My daughter's public school library is run and staffed entirely by volunteers. I work a two-hour shift once a week. The job consists mostly of checking books in and out, shelving, and handling clerical tasks (pasting new bar codes on books, for example). But every now and then a student comes in who really loves books and actually asks my advice. One of them came in last week and again today. When I first met her last week, she was looking for a book on John Adams because, "he's my favorite president." Today this fourth grader, clearly a strong reader with lots of interests told me, "I'm just looking for a really good book. Any recommendations?" Browsing our (fairly limited) shelves, I suggested Anne of Green Gables by L.M. Montgomery, The Doll's House by Rumer Godden, The Phantom Tollbooth by Norton Juster, Tuck Everlasting by Natalie Babbitt, Half Magic by Edward Eager and When You Reach Me by Rebecca Stead. She ended up taking Anne of Green Gables and Robinson Crusoe by Daniel Defoe (her own idea), both of which she was adamant about wanting to make sure were not "children's editions." I assured her I would never give her a children's edition! She spent so long making up her mind that her teacher sent another student from her class looking for her. She made being a librarian for a few hours really fun!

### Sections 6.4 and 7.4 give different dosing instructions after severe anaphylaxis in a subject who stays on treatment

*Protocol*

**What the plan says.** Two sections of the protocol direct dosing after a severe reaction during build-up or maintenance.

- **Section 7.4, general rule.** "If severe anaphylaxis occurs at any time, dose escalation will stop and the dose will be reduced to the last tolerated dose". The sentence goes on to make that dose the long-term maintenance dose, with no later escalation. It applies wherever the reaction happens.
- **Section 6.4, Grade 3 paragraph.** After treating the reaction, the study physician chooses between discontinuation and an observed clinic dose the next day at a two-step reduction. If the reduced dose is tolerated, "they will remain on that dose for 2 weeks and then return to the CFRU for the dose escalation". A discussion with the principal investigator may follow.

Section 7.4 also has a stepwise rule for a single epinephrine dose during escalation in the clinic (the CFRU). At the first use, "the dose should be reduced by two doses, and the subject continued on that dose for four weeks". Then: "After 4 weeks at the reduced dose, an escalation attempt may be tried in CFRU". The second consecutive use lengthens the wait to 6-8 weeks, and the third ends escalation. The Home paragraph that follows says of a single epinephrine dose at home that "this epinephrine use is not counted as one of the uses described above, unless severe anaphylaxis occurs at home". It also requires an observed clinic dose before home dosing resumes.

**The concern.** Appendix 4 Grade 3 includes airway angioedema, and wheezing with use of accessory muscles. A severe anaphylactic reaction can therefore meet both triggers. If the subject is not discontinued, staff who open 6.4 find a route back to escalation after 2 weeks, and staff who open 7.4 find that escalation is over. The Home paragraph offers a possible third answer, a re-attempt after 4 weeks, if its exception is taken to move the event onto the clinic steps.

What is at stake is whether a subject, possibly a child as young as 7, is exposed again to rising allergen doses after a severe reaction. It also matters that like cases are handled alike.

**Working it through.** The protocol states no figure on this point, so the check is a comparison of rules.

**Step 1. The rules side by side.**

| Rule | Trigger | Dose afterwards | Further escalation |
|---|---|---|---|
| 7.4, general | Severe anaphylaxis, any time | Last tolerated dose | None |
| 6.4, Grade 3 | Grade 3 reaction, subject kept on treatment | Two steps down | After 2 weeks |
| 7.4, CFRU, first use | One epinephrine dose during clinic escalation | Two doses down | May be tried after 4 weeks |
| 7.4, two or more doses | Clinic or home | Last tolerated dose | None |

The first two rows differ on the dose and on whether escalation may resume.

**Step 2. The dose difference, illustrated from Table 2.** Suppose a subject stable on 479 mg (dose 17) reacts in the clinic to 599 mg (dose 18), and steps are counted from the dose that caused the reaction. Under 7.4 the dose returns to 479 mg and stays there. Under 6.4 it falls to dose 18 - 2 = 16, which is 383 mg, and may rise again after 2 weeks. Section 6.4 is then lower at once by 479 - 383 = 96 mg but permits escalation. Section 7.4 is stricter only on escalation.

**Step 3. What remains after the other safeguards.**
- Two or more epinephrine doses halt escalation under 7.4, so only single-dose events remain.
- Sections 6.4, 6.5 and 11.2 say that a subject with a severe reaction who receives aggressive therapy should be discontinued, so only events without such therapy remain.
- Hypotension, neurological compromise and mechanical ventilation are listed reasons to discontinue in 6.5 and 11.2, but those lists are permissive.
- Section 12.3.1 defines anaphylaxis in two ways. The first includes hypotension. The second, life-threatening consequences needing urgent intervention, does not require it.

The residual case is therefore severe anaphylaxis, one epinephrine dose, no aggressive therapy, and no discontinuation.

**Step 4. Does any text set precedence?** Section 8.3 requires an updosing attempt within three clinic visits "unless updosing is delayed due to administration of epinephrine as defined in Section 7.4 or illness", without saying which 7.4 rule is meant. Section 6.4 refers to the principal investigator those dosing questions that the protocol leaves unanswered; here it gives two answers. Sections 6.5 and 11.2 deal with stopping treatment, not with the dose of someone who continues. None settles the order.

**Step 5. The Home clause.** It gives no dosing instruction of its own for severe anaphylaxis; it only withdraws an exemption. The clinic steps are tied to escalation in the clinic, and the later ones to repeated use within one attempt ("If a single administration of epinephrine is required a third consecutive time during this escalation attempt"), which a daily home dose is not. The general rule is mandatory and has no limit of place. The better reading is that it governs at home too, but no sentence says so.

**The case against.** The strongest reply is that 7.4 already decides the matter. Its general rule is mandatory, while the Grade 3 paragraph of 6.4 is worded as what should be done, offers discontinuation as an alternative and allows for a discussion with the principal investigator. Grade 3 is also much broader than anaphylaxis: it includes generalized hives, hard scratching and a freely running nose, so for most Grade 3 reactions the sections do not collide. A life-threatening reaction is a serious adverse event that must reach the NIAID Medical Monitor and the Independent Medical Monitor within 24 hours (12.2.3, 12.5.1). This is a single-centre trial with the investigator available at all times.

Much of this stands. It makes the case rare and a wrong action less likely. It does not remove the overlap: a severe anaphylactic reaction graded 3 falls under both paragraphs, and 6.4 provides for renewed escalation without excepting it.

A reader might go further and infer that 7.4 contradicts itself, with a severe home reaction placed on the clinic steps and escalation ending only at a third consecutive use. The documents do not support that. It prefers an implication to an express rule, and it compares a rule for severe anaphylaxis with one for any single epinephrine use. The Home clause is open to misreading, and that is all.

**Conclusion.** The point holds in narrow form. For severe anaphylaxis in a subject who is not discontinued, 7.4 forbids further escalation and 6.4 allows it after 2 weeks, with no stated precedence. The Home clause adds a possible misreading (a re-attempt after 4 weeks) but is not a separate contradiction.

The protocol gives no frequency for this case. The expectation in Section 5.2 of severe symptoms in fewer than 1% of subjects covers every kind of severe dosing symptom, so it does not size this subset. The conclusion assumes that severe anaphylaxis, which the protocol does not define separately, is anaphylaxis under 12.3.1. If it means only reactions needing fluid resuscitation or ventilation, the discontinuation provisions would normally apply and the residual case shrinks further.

With my oldest child only 6 and having only recently started reading middle-grade and YA fiction as an adult, I am still working on recommending books for this age group. So, how'd I do?